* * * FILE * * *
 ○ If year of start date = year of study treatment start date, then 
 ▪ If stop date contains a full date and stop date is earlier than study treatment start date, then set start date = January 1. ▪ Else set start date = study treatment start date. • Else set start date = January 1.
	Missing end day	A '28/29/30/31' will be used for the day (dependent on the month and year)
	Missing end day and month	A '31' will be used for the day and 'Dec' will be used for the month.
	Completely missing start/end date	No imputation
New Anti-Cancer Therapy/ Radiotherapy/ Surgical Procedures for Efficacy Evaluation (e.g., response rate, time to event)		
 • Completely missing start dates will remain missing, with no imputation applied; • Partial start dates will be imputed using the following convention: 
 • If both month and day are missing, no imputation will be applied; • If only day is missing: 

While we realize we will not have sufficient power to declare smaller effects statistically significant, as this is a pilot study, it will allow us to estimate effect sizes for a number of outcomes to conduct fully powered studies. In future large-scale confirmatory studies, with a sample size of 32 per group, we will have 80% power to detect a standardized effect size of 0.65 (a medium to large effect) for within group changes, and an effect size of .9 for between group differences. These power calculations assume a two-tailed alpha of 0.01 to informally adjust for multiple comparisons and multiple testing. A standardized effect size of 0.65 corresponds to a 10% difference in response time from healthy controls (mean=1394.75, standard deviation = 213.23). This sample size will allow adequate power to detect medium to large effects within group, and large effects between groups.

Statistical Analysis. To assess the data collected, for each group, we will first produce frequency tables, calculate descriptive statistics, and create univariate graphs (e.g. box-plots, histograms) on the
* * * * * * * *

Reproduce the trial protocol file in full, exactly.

 ○ If year of start date = year of study treatment start date, then 
 ▪ If stop date contains a full date and stop date is earlier than study treatment start date, then set start date = January 1. ▪ Else set start date = study treatment start date. • Else set start date = January 1.
	Missing end day	A '28/29/30/31' will be used for the day (dependent on the month and year)
	Missing end day and month	A '31' will be used for the day and 'Dec' will be used for the month.
	Completely missing start/end date	No imputation
New Anti-Cancer Therapy/ Radiotherapy/ Surgical Procedures for Efficacy Evaluation (e.g., response rate, time to event)		
 • Completely missing start dates will remain missing, with no imputation applied; • Partial start dates will be imputed using the following convention: 
 • If both month and day are missing, no imputation will be applied; • If only day is missing: 

While we realize we will not have sufficient power to declare smaller effects statistically significant, as this is a pilot study, it will allow us to estimate effect sizes for a number of outcomes to conduct fully powered studies. In future large-scale confirmatory studies, with a sample size of 32 per group, we will have 80% power to detect a standardized effect size of 0.65 (a medium to large effect) for within group changes, and an effect size of .9 for between group differences. These power calculations assume a two-tailed alpha of 0.01 to informally adjust for multiple comparisons and multiple testing. A standardized effect size of 0.65 corresponds to a 10% difference in response time from healthy controls (mean=1394.75, standard deviation = 213.23). This sample size will allow adequate power to detect medium to large effects within group, and large effects between groups.

Statistical Analysis. To assess the data collected, for each group, we will first produce frequency tables, calculate descriptive statistics, and create univariate graphs (e.g. box-plots, histograms) on the